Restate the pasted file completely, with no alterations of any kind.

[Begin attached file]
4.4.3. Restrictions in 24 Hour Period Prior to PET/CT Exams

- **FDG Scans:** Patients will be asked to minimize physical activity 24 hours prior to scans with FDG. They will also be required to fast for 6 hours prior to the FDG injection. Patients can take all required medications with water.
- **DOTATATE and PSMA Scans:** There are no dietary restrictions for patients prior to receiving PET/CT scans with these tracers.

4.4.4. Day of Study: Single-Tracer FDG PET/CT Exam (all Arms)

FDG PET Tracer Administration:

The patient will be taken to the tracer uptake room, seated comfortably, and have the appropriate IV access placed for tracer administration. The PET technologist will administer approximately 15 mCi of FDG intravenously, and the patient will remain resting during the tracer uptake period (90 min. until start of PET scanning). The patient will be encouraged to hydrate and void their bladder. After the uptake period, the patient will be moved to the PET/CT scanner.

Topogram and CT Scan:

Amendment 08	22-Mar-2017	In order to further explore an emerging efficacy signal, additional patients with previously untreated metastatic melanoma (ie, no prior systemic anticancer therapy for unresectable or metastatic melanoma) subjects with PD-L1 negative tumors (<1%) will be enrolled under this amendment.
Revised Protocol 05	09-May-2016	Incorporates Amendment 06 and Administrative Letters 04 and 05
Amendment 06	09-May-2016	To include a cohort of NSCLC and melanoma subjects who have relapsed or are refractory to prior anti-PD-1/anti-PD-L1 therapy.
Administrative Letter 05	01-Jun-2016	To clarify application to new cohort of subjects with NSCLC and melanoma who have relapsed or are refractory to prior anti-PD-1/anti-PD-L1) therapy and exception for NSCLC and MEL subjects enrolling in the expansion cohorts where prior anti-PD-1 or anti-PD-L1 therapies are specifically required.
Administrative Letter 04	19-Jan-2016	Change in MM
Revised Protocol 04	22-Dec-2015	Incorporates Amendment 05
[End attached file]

4.4.3. Restrictions in 24 Hour Period Prior to PET/CT Exams

- **FDG Scans:** Patients will be asked to minimize physical activity 24 hours prior to scans with FDG. They will also be required to fast for 6 hours prior to the FDG injection. Patients can take all required medications with water.
- **DOTATATE and PSMA Scans:** There are no dietary restrictions for patients prior to receiving PET/CT scans with these tracers.

4.4.4. Day of Study: Single-Tracer FDG PET/CT Exam (all Arms)

FDG PET Tracer Administration:

The patient will be taken to the tracer uptake room, seated comfortably, and have the appropriate IV access placed for tracer administration. The PET technologist will administer approximately 15 mCi of FDG intravenously, and the patient will remain resting during the tracer uptake period (90 min. until start of PET scanning). The patient will be encouraged to hydrate and void their bladder. After the uptake period, the patient will be moved to the PET/CT scanner.

Topogram and CT Scan:

Amendment 08	22-Mar-2017	In order to further explore an emerging efficacy signal, additional patients with previously untreated metastatic melanoma (ie, no prior systemic anticancer therapy for unresectable or metastatic melanoma) subjects with PD-L1 negative tumors (<1%) will be enrolled under this amendment.
Revised Protocol 05	09-May-2016	Incorporates Amendment 06 and Administrative Letters 04 and 05
Amendment 06	09-May-2016	To include a cohort of NSCLC and melanoma subjects who have relapsed or are refractory to prior anti-PD-1/anti-PD-L1 therapy.
Administrative Letter 05	01-Jun-2016	To clarify application to new cohort of subjects with NSCLC and melanoma who have relapsed or are refractory to prior anti-PD-1/anti-PD-L1) therapy and exception for NSCLC and MEL subjects enrolling in the expansion cohorts where prior anti-PD-1 or anti-PD-L1 therapies are specifically required.
Administrative Letter 04	19-Jan-2016	Change in MM
Revised Protocol 04	22-Dec-2015	Incorporates Amendment 05